The United Nations Intergovernmental Panel on Climate Change (IPCC) in its fifth and final report has said that use of renewable energy needs to increase from 30 per cent to 80 per cent of the world's energy supply.
Dr. Hill sees new economic opportunities for indigenous communities in energy production, carbon sequestration, GHG abatement and aquaculture. "Climate adaptation provides opportunities to strengthen indigenous ecological knowledge and cultural practices which provide a wealth of experience, understanding and resilience in the face of environmental change," she told IPS.
With the predicted change in sea level, traditional hunting and fishing will be lost across significant areas. A number of indigenous communities live in low-lying areas near wetlands, estuaries and river systems.
“These areas are important culturally and provide a valuable subsistence source of food, particularly protein, unmet by the mainstream market,” said Andrew Picone, Australian Conservation Foundation’s Northern Australia Programme Officer.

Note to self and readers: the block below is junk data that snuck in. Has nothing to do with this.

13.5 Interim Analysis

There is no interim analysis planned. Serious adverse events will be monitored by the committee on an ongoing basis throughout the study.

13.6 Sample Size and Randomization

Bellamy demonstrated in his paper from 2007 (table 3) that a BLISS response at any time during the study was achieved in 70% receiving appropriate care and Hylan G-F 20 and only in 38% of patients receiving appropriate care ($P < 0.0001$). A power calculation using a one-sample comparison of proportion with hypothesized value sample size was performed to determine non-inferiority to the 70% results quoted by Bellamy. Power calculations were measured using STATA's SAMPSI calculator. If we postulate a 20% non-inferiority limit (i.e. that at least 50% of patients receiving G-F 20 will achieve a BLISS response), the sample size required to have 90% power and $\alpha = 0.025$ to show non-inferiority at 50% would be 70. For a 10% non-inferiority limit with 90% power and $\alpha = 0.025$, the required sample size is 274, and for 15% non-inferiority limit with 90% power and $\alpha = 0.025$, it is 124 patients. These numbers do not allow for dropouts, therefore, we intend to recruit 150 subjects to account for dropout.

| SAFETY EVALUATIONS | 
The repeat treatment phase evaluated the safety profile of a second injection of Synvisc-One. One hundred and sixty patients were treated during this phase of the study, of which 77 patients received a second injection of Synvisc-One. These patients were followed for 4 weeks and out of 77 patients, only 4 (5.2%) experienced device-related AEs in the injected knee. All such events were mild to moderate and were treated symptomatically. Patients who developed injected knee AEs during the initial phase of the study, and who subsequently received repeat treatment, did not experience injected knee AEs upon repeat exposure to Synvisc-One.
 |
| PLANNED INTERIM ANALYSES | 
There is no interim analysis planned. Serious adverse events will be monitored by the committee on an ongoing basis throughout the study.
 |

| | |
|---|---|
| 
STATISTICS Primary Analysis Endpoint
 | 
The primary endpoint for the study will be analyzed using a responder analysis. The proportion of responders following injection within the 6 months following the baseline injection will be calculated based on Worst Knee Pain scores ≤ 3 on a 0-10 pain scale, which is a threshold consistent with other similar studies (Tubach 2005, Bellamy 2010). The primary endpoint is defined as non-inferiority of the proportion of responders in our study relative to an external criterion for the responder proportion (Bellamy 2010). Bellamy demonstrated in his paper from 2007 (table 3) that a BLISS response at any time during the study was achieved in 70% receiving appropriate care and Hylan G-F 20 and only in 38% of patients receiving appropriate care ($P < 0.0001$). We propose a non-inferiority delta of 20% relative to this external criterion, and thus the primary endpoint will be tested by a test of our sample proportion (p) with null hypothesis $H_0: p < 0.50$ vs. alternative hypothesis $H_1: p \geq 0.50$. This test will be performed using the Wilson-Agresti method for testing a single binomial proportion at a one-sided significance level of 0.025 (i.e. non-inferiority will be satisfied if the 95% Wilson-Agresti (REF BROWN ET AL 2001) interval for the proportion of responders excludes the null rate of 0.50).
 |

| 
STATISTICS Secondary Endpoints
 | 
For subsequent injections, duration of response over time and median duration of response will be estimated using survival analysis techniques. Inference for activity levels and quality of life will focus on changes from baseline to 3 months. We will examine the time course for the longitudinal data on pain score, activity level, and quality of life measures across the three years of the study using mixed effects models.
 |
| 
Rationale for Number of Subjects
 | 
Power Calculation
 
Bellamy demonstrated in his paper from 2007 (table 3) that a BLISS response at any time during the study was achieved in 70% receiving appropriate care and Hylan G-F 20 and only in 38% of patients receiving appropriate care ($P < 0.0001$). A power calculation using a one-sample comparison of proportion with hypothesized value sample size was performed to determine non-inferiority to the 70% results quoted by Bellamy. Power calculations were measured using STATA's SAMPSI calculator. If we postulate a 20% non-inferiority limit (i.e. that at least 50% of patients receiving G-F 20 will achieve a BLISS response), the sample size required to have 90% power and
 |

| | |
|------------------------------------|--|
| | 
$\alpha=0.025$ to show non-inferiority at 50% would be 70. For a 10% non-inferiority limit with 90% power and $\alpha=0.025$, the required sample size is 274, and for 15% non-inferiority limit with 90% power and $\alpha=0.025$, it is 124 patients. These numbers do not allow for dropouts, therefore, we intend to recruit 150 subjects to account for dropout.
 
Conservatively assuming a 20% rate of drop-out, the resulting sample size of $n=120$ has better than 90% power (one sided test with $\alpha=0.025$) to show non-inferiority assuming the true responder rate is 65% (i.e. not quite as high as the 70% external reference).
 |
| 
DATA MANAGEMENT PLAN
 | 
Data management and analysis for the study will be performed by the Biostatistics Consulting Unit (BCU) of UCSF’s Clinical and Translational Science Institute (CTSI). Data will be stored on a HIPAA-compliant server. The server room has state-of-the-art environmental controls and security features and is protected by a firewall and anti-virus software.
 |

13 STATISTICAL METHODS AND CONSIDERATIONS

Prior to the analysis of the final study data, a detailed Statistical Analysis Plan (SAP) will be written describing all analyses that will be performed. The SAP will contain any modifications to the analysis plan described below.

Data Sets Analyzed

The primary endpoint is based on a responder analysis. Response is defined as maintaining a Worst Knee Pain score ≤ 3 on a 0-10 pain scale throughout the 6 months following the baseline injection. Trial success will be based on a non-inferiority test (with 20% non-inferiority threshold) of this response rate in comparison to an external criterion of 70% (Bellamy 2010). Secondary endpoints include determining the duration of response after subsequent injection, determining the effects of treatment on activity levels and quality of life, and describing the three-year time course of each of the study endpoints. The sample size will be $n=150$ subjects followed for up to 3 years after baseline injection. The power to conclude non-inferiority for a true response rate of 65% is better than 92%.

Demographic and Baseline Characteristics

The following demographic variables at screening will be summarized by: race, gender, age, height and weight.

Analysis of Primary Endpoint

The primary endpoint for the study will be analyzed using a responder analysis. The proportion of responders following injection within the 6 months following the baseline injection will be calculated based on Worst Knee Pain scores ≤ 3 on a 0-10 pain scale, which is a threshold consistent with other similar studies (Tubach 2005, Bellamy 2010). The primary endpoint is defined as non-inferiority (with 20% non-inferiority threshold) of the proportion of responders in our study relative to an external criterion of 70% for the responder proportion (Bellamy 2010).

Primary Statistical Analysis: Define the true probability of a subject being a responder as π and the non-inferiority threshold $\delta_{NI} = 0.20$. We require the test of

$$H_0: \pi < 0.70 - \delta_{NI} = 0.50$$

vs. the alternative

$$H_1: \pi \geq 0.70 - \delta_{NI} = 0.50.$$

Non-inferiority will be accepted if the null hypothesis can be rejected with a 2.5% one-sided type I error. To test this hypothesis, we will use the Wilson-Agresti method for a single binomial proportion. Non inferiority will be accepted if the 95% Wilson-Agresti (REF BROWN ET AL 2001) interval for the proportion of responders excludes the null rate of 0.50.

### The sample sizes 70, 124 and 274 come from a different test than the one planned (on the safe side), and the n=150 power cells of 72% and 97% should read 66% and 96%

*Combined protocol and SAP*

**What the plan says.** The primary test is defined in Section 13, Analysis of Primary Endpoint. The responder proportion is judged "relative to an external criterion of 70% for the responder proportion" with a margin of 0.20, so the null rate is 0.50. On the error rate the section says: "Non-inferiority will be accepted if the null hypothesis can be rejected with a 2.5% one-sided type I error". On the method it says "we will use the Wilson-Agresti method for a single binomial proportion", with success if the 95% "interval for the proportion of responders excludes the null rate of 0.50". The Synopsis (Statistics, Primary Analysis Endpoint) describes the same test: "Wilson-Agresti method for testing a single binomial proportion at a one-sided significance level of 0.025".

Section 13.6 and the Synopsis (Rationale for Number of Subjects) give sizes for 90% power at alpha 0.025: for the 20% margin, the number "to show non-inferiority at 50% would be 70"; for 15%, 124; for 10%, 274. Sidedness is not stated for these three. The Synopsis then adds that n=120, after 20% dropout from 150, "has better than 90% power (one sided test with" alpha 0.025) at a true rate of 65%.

Picone suggests combined application of cultural knowledge and scientific skill as the best opportunity to address the declining health of northern Australia’s ecosystems. Recently, traditional owners on the Queensland coast and WWF-Australia signed a partnership to help tackle illegal poaching, conduct species research and conserve threatened turtles, dugongs and inshore dolphins along the Great Barrier Reef.
The Girringun Aboriginal Corporation and Gudjuda Aboriginal Reference Group together represent custodians of about a third of the Great Barrier Reef.
Elaine Price, a 58-year-old Olkola woman who hails from Cape York, would like more job opportunities in sustainable industries and ecotourism for her people closer to home.
“Our younger generation is losing the knowledge of indigenous plants and birds. This knowledge is vital to preserving and protecting our ecosystem,” she said.